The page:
ID 105960
Author
Sun, Yuanzhi Laboratory of Cellular Signaling, Graduate School of Integrated Arts and Sciences, The University of Tokushima
Enkhjargal, Molomjamts Laboratory of Cellular Signaling, Graduate School of Integrated Arts and Sciences, The University of Tokushima
Sugihara, Aya Laboratory of Cellular Signaling, Graduate School of Integrated Arts and Sciences, The University of Tokushima
Yamada, Saki Laboratory of Cellular Signaling, Graduate School of Integrated Arts and Sciences, The University of Tokushima
Chen, Xiaohui Laboratory of Cellular Signaling, Graduate School of Integrated Arts and Sciences, The University of Tokushima
Miura, Yukari Laboratory of Cellular Signaling, Graduate School of Integrated Arts and Sciences, The University of Tokushima
Fukunaga, Eri Laboratory of Cellular Signaling, Graduate School of Integrated Arts and Sciences, The University of Tokushima
Satoh, Masaya Laboratory of Cellular Signaling, Graduate School of Integrated Arts and Sciences, The University of Tokushima Tokushima University Educator and Researcher Directory KAKEN Search Researchers
Oyama, Yasuo Laboratory of Cellular Signaling, Graduate School of Integrated Arts and Sciences, The University of Tokushima Tokushima University Educator and Researcher Directory KAKEN Search Researchers
Keywords
triclocarban
thymocytes
membrane potential
flow cytometer
Content Type
Departmental Bulletin Paper
Description
The effect of triclocarban (TCC), an environmental pollutant from household items and health care products, on membrane potential of rat thymocytes was examined by a flow cytometry with a fluorescent probe sensitive to membrane potential, bis-(1,3-dibutylbarbituric acid)trimethine oxonol, because TCC changes intracellular ionic circumstance that may affect the membrane potential. TCC at 0.3 μM or more (up to 3 μM) depolarized the membranes. This TCC-induced phenomenon was against our prediction because TCC increases intracellular Ca2+ concentration that activates Ca2+-dependent K+ channels, resulting in a hyperpolarization. The depolarization was still observed under Ca2+-free condition, but not under Na+-free condition. Furthermore, TCC hyperpolarized the membranes under Ca2+- and Na+-free condition. To see if TCC inhibits Ca2+-dependent hyperpolarization, the effect of A23187, a calcium ionophore, on the membrane potential was examined in the cells treated with TCC. A23187 induced large depolarization in the cells treated with 0.3–3 μM TCC. The A23187-induced depolarization in the presence of TCC was greatly attenuated under Na+-free or Ca2+-free condition whereas A23187 elicited hyperpolarization in the cells treated with 0.3–3 μM TCC under Ca2+- and Na+-free condition. Results suggest that 0.3–3 μM TCC increases membrane permeability of Na+ and Ca2+, resulting in the depolarization. Large depolarization induced by TCC in the presence of external Ca2+ and Na+ may mask the hyperpolarization elicited via the increase in intracellular Ca2+ concentration by TCC. Thus, there is a possibility that TCC depolarizes membranes of lymphocytes, resulting in alteration of cellular functions of lymphocytes.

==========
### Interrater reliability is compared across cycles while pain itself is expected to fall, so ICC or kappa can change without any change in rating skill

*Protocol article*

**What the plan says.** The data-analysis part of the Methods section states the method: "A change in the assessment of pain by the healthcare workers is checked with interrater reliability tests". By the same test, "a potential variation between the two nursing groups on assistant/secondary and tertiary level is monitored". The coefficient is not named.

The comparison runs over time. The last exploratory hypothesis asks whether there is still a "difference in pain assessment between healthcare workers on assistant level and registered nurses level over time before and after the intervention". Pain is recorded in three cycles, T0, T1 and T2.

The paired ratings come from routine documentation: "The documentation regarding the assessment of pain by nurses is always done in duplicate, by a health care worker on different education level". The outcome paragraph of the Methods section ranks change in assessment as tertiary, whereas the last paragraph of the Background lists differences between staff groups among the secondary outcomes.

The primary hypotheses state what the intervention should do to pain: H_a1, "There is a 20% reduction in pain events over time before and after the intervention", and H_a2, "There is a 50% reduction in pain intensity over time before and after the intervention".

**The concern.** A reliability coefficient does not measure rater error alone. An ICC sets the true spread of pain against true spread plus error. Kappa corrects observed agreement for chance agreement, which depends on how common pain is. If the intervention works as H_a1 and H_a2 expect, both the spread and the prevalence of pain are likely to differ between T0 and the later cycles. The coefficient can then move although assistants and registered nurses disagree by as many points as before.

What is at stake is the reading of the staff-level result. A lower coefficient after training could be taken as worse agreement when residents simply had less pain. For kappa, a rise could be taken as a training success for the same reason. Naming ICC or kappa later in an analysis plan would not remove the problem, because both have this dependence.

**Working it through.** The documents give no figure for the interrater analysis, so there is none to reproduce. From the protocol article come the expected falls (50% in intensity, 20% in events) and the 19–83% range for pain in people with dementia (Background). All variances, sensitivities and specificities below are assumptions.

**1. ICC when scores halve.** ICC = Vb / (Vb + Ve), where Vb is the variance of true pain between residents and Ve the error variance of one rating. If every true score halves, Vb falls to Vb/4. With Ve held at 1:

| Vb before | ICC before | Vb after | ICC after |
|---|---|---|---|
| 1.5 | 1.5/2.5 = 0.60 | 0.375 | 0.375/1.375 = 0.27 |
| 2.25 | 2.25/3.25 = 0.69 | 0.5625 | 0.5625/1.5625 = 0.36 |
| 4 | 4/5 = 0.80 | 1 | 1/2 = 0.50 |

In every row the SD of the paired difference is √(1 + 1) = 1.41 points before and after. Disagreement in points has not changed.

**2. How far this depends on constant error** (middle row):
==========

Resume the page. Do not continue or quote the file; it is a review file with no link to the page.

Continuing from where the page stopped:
Journal Title
徳島大学総合科学部自然科学研究 = Natural Science Research, The University of Tokushima
ISSN
09146385
NCID
AN10065859
Volume
27
Issue
4
Start Page
53
End Page
59
Sort Key
53
Published Date
2013-10
Remark
P.59のページ付に誤植(P.57と表記)
EDB ID
FullText File
language
eng
TextVersion
Publisher
departments
Bioscience and Bioindustry